THE HOTEL BUSINESS ALREADY was faltering in the third quarter of 2001. Then, as the boom of the 1990s ran out of gas, the Sept. 11 terrorist attacks precipitated what could be considered the industry's darkest hour: On Sept. 16, 2001 — following a shutdown in the airline industry — nearly two-thirds of all hotel rooms in the U.S. were empty.
The double whammy of air-travel concerns and the ongoing recession devastated the industry in the weeks immediately following the attacks. By May 2002, occupancy levels were back up to 61.4%, down slightly from 62.6% in May 2001. But revenues have been slower to rebound — revenue per available room (RevPAR) registered $51.32 in May of this year, down 5.2% from $54.11 in May 2001.
Behind those figures lurk even more alarming statistics: Smith Travel Research has identified 15 cities that have been particularly hard hit and may experience a longer recuperation period than other U.S. markets. As of April, RevPAR in these 15 markets had sunk a whopping 16.7% over the previous year, compared with the rest of the markets in the U.S, which experienced a RevPAR decline of only 3.8%.
The 15 markets are major business or tourism centers — sometimes both — and they tend to be more dependent on air travel than most other U.S. cities, says Smith Travel President Mark Romano. Not surprisingly, New York and Washington, D.C., the two cities targeted in the terrorist attacks, are on the list. The other markets on the list are Atlanta, Boston,, Dallas, Detroit, Honolulu, Las Vegas, Los Angeles, Miami, Orlando, Fla., Phoenix, San Francisco and San Jose, Calif.
These markets posted significantly lower 12-month cumulative RevPAR figures for the period beginning in June 2001 and ending in May 2002.
Smith Travel reports that occupancy levels for these 15 markets dropped to a weekly average of 52.1% in the week of Sept. 16 through 22, down 26.2% from the same week in the previous year. Average daily room rates (ADR) registered $74.29, a 15% decrease from the same week in 2000. RevPAR slid from $61.77 to $38.73, a 37.3% decrease.
Although the terrorist attacks had a huge impact on the hotel sector, the industry already had been feeling the crunch of the downturn in the U.S. economy as early as March 2001.
In the weeks after Sept. 11, a fear of airline travel was the biggest reason for the hotel industry's troubles. Jack Corgel, managing director of applied research for Atlanta-based Hospitality Research Group, a division of PKF Consulting, says that the recession, rather than post-Sept.11-related concerns, is now the chief reason for the decline in air travel.
“The air travel stigma has fallen to a bare minimum,” Corgel says. “What's largely happening now is people are behaving based on what's in their pocketbooks, not what's in their heads.”
How long will it take the 15 markets to return to good health? The road to recovery will be longer for some markets than others. Romano notes that it may take five years for San Francisco and Boston to recover, and steady increases in room rates would need to follow rises in occupancy for the markets to rebound. With its occupancy levels nearing pre-Sept. 11 levels, New York's revenue and room-rate challenges are expected to be resolved in two to three years, he says.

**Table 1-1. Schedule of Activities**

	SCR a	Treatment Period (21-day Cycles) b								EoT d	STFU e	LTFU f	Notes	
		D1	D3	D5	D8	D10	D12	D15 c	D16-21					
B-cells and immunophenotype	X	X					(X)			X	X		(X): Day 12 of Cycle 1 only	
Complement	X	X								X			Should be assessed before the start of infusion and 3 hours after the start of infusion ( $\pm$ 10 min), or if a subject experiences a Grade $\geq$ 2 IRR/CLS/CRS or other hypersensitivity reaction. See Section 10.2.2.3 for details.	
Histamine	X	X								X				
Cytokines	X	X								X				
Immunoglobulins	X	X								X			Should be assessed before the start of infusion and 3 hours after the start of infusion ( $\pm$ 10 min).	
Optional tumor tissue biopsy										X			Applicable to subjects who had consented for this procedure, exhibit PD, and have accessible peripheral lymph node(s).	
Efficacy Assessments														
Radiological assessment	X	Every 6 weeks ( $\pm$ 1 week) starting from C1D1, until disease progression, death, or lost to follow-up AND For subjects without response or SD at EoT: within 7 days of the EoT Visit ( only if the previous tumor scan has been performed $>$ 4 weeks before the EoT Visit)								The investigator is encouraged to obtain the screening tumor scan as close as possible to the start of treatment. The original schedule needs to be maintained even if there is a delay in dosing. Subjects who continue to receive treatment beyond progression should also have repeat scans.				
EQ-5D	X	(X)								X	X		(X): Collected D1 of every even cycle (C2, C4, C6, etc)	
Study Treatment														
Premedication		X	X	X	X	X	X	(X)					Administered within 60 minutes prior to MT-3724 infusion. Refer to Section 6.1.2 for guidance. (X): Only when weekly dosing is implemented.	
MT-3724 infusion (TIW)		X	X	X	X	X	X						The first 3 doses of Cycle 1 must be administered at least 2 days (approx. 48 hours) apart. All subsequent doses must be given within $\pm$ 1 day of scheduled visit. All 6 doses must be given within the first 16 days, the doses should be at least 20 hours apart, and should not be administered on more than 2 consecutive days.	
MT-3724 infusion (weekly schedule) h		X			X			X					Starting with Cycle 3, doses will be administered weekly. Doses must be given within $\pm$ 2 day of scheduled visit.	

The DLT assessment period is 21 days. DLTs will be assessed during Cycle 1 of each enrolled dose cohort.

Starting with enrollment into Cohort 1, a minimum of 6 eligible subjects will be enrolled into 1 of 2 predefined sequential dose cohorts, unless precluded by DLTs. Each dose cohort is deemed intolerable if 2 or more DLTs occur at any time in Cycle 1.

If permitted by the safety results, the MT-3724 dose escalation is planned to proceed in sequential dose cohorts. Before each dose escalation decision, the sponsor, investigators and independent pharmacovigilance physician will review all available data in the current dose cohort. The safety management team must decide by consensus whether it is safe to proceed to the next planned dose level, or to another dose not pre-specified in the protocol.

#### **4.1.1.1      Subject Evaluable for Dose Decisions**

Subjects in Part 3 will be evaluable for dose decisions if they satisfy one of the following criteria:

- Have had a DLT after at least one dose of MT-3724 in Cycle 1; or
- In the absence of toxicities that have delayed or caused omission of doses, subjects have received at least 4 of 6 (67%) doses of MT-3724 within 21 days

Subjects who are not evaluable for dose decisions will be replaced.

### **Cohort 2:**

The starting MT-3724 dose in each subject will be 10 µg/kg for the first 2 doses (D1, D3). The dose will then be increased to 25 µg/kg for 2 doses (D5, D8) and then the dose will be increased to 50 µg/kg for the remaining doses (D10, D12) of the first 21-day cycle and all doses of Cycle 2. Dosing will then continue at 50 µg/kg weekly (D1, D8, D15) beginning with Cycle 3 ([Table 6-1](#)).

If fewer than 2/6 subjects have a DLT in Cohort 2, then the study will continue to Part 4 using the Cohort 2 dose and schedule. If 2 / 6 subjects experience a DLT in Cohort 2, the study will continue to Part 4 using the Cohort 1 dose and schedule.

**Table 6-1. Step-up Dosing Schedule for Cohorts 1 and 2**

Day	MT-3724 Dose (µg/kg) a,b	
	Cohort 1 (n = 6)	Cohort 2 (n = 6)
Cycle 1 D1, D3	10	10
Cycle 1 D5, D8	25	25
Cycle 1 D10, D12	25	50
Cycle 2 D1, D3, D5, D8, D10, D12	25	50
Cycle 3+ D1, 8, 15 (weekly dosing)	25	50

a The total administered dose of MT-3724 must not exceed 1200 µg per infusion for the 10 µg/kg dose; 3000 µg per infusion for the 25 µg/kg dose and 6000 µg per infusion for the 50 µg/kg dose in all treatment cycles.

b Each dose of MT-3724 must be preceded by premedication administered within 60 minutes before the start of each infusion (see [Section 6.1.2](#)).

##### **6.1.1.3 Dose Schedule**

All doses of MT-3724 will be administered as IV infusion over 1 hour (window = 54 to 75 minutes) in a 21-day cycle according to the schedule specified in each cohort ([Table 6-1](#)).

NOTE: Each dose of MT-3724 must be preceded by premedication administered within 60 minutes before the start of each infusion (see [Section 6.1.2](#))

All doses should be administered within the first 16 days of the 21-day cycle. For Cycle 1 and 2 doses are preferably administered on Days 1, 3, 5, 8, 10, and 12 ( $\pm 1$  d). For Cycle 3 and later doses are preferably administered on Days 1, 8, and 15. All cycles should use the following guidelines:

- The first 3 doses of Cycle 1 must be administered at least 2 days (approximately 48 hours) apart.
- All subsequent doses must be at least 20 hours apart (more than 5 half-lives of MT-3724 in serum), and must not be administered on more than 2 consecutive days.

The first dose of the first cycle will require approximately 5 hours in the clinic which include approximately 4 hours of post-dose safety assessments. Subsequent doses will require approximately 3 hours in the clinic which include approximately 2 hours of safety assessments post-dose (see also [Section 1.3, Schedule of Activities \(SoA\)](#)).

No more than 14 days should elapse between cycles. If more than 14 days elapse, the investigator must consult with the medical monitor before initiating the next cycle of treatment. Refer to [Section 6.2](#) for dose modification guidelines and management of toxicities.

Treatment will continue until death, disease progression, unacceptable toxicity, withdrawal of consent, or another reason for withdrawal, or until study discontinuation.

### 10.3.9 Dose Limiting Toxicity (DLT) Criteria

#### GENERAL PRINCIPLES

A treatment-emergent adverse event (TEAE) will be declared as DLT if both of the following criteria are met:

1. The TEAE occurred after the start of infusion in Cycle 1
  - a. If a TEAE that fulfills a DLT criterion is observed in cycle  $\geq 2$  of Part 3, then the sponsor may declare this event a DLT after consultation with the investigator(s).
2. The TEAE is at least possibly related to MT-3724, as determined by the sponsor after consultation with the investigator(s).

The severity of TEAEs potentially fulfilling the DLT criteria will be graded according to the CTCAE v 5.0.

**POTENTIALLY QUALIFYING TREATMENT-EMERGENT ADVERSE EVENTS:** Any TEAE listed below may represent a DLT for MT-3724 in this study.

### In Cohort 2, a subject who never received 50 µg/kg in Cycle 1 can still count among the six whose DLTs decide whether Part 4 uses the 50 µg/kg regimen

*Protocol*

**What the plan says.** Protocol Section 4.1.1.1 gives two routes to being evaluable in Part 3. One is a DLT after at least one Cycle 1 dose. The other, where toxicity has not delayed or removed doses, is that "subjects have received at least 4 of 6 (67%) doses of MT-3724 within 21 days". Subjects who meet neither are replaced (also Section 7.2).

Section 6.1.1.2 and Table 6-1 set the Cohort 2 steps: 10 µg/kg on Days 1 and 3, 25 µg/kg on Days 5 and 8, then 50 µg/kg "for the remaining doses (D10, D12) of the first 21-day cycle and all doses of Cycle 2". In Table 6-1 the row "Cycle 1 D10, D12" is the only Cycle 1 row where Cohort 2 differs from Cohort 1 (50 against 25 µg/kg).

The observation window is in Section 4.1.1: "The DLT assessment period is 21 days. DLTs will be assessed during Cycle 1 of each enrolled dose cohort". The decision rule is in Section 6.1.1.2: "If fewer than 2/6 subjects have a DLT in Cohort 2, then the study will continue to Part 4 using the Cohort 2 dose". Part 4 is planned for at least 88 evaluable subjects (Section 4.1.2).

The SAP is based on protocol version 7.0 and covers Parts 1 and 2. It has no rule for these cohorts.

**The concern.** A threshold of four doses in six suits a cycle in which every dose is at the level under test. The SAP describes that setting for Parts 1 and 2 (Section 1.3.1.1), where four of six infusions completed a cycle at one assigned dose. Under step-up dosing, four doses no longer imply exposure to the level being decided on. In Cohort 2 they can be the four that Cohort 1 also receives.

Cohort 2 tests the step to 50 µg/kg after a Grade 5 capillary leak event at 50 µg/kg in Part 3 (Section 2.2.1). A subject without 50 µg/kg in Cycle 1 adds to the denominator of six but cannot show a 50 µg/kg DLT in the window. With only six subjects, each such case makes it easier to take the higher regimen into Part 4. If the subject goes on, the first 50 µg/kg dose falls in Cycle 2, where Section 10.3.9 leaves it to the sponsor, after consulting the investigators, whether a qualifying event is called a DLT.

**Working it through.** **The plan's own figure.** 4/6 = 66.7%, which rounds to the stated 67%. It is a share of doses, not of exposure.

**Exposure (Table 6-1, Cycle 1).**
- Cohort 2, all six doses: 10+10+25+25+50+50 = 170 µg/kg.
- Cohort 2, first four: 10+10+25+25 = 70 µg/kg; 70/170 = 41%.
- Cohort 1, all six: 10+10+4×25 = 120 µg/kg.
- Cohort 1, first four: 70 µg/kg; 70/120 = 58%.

The Hotel Research Group, meanwhile, predicts that most of the 15 markets will have to wait until third-quarter 2003 for revenues to return to 1999 and 2000 levels. In 1999, RevPAR averaged $65.65 nationwide (in the 50 major markets tracked by the firm). Revenues then jumped to $69.70 in 2000 before falling to $62.34 nationwide in 2001, a 10.6% decrease over the previous year. The firm expects RevPAR to decline still further this year, to $61.41, a 1.5% decrease from 2001.
Nationwide, Smith Travel is predicting modest revenue increases over the next year. The firm forecasts that ADR in 2002 will rise by 2% over last year, and then increase by 3.5% in 2003. Meanwhile, the firm expects RevPAR will rise 2.3% in 2002 compared with last year, and then increase 4.5% in 2003.
The East Coast Stumbles
New York's hotel market staggered in the immediate wake of Sept. 11, but tourists and business travelers alike have returned to Big Apple hotel rooms. Smith Travel figures show that in May 2002, New York occupancy levels had bounced back to 76.3% — down just 1.3% from 77.3% in May 2001 — but revenues are rebounding at a slower rate. RevPAR figures fell from $150.64 in May 2001 to $134.36 this May, a 10.8% decrease.
The dip in RevPAR is more a factor of a reduction in room rates rather than an occupancy problem, according to Tom McConnell, a managing director for New York-based Insignia/ESG. “A lot of the 9/11 effects have worn off to a great degree,” he observes, noting that the lower room rate figures — $176.10 in May 2002 compared with $194.88 in May 2001 — are a result of hotels lowering rates to entice guests back into the rooms.
Analysts say New York — and other major markets — will be able to raise rates slowly the rest of the year as demand improves.
Government spending is fueling a rebound in Washington, D.C.'s hotel market. According to Randy Smith, chairman of Smith Travel, Washington lost visitors in the fourth quarter of 2001, due mainly to security concerns and the inconvenience caused by the closure of Ronald Reagan Washington National Airport. However, the Washington Convention and Tourism Corp. reports that tourists returned this spring. In May 2002, RevPAR in Washington was back up to $93.35, but still down 4.6% from $97.80 in May 2001.
In Boston, the hotel market is suffering from overbuilding. Projects that went into development when the markets were soaring created a 4.9% increase in room supply from May 2001 to May 2002, a result of planning during the tech boom. In May, RevPAR was $105.66, a 15.2% decline from $89.58 in May 2002.
To the south, Atlanta is suffering along with other business centers dependent on air travel, with RevPAR declining 13.5% — from $52.95 to $45.78 — from May 2001 to the same month this year. Philadelphia — a city less reliant on air travel due to its proximity to New York and other major business centers — escaped inclusion on the list of 15 markets. RevPAR actually increased from $73.76 to $75.89 in those months.
Tech and Travel Woes in
The West Coast's dependence on the technology sector took its toll, particularly in northern California, where many tech companies went bust and contributed to skyrocketing office-vacancy rates — and a decline in business travel.